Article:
An Arizona town’s
effort to become the first city in the country to use cameras to monitor
speeding and collisions is closer to reality after a bill designed to block the
A measure offered by Sen.
Thayer Verschoor, R-Gilbert, sought to ban Scottsdale and other cities or state
agencies from digitally patrolling freeways unless approved by the Arizona
Verschoor’s bill – SB1164 – failed in a 29-26 vote on April
28 before the full House.
In early April, the House approved a change to the bill that
would have exempted Scottsdale from the proposed ban. However, lawmakers –
appointed from each chamber to reach an agreement on the bill’s wording – deleted the change.
The bill’s supporters were against the exemption, saying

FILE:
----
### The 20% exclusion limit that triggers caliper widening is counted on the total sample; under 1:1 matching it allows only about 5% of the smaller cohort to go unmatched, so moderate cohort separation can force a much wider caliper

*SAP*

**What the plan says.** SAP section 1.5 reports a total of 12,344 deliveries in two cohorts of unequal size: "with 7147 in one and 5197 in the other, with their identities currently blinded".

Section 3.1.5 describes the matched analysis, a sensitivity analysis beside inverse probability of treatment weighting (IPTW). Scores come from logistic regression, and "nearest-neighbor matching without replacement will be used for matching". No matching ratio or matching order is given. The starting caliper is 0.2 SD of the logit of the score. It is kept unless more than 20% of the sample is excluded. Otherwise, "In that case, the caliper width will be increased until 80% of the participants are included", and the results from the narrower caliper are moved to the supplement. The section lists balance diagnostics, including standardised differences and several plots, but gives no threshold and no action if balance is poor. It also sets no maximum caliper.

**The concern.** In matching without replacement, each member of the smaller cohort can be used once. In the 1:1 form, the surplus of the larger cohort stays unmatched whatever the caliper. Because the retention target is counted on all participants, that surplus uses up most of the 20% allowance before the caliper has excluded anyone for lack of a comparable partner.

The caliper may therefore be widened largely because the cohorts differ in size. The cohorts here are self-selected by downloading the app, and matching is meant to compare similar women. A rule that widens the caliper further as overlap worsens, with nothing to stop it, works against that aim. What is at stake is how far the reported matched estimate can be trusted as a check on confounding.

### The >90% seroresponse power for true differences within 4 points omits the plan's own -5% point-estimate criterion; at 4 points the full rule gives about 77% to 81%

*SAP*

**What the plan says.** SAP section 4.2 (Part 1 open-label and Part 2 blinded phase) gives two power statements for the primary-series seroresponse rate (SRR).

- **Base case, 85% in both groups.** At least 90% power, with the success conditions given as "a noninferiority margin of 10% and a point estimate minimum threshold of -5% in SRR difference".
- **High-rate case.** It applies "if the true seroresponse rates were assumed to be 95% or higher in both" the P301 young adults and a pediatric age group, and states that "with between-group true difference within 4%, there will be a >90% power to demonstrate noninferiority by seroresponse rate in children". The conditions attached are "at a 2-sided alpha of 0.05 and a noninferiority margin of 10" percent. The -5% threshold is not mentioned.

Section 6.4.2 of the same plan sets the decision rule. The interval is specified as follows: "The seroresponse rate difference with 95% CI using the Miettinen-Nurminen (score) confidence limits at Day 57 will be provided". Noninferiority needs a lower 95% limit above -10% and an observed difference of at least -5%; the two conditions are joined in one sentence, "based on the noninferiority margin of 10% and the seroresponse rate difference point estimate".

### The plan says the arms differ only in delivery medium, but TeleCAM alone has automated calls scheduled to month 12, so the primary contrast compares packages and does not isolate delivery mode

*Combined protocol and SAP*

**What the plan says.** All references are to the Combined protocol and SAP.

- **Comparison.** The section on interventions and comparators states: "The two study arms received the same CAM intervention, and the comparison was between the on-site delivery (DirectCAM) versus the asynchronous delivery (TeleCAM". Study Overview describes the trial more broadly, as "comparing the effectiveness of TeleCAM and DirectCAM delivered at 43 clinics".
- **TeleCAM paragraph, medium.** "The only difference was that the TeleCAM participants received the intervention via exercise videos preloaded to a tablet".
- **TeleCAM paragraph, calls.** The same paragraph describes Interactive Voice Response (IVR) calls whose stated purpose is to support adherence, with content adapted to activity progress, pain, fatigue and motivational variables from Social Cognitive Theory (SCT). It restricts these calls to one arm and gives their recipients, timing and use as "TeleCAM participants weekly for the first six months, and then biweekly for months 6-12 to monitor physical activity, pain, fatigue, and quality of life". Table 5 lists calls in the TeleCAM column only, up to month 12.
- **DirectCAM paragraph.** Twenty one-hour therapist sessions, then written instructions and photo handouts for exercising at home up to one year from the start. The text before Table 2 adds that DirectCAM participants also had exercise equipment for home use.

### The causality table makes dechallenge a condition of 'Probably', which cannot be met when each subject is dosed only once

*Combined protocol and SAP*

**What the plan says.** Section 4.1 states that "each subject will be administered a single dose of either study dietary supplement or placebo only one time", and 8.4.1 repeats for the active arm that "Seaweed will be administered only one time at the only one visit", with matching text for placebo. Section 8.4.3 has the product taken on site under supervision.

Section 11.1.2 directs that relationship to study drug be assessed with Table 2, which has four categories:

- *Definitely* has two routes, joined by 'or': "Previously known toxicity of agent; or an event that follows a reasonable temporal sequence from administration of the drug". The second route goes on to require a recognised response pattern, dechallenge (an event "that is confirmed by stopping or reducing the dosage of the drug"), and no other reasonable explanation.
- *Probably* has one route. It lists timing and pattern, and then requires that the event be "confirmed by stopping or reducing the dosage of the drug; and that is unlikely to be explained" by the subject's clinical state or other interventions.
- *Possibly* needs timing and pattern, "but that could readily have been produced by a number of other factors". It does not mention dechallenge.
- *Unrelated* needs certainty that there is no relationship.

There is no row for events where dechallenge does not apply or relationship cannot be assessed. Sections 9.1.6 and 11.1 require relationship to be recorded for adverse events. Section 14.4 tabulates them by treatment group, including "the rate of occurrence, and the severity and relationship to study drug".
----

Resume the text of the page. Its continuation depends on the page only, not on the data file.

municipalities shouldn’t be allowed to monitor state-controlled highways.
The effort’s demise
will allow Scottsdale to continue working with the Arizona departments of
Transportation and Public Safety to reach an agreement to install the cameras
on a six-mile stretch of the Loop 101. Signs would be posted to warn drivers of
Although that portion of the freeway isn’t its deadliest
segment, The Arizona Republic reports the city wants to study how photo
enforcement would affect the estimated 120,000 to 170,000 vehicles that pass
through the area daily.
But, the legislative effort isn’t completely dead. Verschoor
said he is hoping to change some minds and put the bill back for consideration
“Freeways and state-controlled highways, and most lawmakers
who have stood up and talked about this said they don’t like photo radar and
they don’t want to expand it,” Verschoor told the newspaper. “This wouldn’t
disallow cities from coming back to the state to work out an agreement.”